Expert: Limit living space to shrink building carbon footprint

(EurActiv, 3 May 2021) Energy efficient building renovation is not enough to lessen the climate impact of residential buildings, according to one sustainability expert who is calling for a limit on the living space allocated per person in residential homes. EURACTIV France reports.

Individuals should be allocated living space of between 14-20 square metres for a single person and 40-80 square metres for a four-person household, according to Pia Mamut, a research fellow at the Chair of International Relations and Sustainable Development at Germany’s Münster University.

While such an idea may seem extreme, “the contextual, social, economic and cultural conditions are already being explored in both science and policy,” Mamut told a webinar organised by the European Environmental Bureau (EEB) on Wednesday (29 April).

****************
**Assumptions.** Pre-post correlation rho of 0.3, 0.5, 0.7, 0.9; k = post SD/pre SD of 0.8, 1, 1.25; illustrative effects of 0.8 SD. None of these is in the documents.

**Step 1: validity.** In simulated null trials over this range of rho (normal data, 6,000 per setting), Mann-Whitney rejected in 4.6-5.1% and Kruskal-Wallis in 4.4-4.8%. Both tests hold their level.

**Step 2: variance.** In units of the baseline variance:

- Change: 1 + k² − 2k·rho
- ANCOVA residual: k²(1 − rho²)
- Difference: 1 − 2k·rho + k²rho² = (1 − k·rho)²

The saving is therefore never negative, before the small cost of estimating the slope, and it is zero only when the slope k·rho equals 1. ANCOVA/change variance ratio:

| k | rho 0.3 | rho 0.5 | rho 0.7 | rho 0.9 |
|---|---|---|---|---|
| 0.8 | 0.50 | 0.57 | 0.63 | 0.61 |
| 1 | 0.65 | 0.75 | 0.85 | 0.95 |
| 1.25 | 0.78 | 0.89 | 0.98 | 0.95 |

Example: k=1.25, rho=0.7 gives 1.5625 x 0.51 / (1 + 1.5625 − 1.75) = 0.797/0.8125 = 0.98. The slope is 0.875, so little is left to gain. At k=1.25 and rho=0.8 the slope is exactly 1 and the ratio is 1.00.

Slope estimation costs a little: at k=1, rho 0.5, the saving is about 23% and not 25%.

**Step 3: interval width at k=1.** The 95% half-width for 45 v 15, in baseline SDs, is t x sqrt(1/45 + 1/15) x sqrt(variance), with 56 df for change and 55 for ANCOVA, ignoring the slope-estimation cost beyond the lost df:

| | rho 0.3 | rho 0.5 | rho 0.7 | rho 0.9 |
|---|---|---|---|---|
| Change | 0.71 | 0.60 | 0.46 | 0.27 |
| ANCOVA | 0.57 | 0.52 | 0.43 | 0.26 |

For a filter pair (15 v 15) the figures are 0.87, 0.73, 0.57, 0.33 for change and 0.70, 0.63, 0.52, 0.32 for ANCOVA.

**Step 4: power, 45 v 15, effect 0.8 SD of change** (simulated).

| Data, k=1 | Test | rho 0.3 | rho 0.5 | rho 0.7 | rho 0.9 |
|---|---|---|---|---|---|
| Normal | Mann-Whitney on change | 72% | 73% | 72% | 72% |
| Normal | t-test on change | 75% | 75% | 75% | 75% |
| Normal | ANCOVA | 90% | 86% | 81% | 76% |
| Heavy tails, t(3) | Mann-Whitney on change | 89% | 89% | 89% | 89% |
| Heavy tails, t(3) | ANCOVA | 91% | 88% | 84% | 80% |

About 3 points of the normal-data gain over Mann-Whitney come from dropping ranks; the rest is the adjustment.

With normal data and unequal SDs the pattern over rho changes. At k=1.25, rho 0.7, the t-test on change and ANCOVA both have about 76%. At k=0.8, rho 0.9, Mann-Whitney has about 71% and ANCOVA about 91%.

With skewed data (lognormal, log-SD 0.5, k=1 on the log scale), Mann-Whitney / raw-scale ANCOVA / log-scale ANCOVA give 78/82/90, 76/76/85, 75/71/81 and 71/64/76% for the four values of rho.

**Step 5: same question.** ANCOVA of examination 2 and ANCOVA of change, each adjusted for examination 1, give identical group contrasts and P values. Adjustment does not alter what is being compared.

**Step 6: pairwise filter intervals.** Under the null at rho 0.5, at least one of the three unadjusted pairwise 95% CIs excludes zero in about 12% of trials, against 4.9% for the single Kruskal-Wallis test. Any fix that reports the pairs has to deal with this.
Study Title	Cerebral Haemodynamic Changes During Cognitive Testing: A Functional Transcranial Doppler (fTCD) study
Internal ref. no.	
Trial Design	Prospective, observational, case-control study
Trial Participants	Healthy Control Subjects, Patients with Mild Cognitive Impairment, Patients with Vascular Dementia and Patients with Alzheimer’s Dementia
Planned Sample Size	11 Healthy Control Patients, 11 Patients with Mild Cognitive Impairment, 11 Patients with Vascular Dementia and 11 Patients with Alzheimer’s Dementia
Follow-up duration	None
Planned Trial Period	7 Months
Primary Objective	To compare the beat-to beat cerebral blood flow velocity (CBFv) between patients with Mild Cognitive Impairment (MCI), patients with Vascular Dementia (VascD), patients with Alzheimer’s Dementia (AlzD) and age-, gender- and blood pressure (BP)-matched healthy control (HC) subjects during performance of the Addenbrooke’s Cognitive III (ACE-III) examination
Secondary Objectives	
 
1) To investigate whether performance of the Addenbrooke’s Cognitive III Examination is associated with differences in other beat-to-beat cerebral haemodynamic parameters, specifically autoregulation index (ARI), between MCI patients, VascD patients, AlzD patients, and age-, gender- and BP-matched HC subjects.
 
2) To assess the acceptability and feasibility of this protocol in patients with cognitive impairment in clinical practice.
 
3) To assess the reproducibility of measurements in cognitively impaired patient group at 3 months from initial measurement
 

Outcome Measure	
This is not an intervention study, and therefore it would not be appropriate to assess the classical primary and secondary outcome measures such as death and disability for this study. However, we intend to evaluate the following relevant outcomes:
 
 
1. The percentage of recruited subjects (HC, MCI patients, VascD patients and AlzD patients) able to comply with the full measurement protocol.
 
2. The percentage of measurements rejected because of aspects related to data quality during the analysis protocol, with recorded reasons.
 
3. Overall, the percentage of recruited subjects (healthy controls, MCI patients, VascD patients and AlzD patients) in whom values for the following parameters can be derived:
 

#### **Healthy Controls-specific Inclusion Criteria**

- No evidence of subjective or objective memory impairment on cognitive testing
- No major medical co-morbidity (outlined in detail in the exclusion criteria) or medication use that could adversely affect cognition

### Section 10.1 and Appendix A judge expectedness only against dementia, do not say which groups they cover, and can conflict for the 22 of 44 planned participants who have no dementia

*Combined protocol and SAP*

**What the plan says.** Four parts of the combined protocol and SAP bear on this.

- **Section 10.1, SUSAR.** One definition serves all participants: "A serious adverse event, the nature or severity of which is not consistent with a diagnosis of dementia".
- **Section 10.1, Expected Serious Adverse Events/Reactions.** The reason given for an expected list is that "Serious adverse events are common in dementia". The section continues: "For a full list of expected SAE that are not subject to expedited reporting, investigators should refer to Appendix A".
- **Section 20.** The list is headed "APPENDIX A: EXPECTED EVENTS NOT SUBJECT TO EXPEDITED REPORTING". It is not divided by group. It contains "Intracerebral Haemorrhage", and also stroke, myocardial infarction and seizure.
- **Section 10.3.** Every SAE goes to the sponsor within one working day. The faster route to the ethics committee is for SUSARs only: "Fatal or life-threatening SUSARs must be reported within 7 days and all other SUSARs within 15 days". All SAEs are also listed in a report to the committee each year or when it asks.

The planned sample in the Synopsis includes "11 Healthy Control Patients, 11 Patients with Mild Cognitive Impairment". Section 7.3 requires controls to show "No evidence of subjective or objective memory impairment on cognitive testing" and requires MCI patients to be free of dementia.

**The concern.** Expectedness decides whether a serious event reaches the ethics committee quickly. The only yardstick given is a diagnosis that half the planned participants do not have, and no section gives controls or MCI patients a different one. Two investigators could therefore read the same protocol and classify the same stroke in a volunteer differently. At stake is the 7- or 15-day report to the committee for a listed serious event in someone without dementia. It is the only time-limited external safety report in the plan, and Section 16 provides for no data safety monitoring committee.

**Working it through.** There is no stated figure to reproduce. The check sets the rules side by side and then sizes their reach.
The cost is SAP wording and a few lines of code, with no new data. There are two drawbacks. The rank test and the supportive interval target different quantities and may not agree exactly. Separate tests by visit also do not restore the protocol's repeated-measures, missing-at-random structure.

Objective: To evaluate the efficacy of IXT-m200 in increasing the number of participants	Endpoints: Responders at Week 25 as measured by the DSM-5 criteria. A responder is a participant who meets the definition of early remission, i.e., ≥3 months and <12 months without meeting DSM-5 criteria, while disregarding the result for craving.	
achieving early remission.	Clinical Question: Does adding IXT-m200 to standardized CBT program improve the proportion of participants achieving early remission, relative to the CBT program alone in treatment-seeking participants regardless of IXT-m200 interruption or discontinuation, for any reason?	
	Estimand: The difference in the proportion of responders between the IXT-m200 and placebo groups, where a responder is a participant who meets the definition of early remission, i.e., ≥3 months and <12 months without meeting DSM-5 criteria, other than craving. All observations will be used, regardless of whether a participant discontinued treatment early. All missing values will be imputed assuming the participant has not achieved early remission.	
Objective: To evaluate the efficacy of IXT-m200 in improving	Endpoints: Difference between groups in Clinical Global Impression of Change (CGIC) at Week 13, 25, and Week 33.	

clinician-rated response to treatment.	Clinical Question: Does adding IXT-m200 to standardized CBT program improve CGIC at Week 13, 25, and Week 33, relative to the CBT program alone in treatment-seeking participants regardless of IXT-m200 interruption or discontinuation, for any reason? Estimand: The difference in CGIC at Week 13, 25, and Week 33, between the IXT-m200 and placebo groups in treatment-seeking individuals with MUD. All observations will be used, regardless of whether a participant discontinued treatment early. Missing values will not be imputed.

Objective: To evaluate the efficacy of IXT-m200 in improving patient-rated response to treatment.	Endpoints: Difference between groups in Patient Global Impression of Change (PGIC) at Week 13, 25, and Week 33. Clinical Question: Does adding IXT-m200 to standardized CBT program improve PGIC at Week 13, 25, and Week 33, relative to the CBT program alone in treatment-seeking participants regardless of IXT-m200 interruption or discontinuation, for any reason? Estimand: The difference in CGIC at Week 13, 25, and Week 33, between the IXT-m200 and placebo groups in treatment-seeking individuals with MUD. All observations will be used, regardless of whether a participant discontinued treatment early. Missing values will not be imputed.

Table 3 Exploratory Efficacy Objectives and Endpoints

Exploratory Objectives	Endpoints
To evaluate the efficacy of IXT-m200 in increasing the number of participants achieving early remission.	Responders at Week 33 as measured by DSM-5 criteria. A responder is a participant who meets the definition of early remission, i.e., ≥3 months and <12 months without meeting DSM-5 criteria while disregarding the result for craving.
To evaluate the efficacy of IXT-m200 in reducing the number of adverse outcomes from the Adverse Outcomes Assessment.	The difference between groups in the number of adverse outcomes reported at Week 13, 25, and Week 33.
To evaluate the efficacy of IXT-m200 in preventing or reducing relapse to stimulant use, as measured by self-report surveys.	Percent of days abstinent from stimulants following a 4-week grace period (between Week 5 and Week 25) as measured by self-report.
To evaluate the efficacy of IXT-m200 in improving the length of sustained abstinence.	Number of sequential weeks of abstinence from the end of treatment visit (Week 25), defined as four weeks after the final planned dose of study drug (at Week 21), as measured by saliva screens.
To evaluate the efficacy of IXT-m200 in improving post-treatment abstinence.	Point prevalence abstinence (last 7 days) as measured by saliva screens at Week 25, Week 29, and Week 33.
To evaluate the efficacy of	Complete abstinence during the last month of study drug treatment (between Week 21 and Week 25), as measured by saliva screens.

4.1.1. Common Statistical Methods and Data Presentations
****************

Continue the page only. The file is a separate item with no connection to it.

Speaking at the event, Mamut proposed several solutions for low-carbon housing, including limiting the number of square metres per person. She warned however that such limits to housing size “cannot simply be imposed but require a democratic process and agreement”.

The webinar follows the publication of an EEB report titled: “An action plan to deliver a healthy, affordable and sustainable built environment for all”.

In its report, the EEB advocates the idea that, in order to reduce carbon emissions from the building sector, the focus should only lie on energy renovation but also on our planet’s natural resources in order to create a more sustainable and ecological habitat.

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EurActiv, 3 May 2021: Expert: Limit living space to shrink building carbon footprint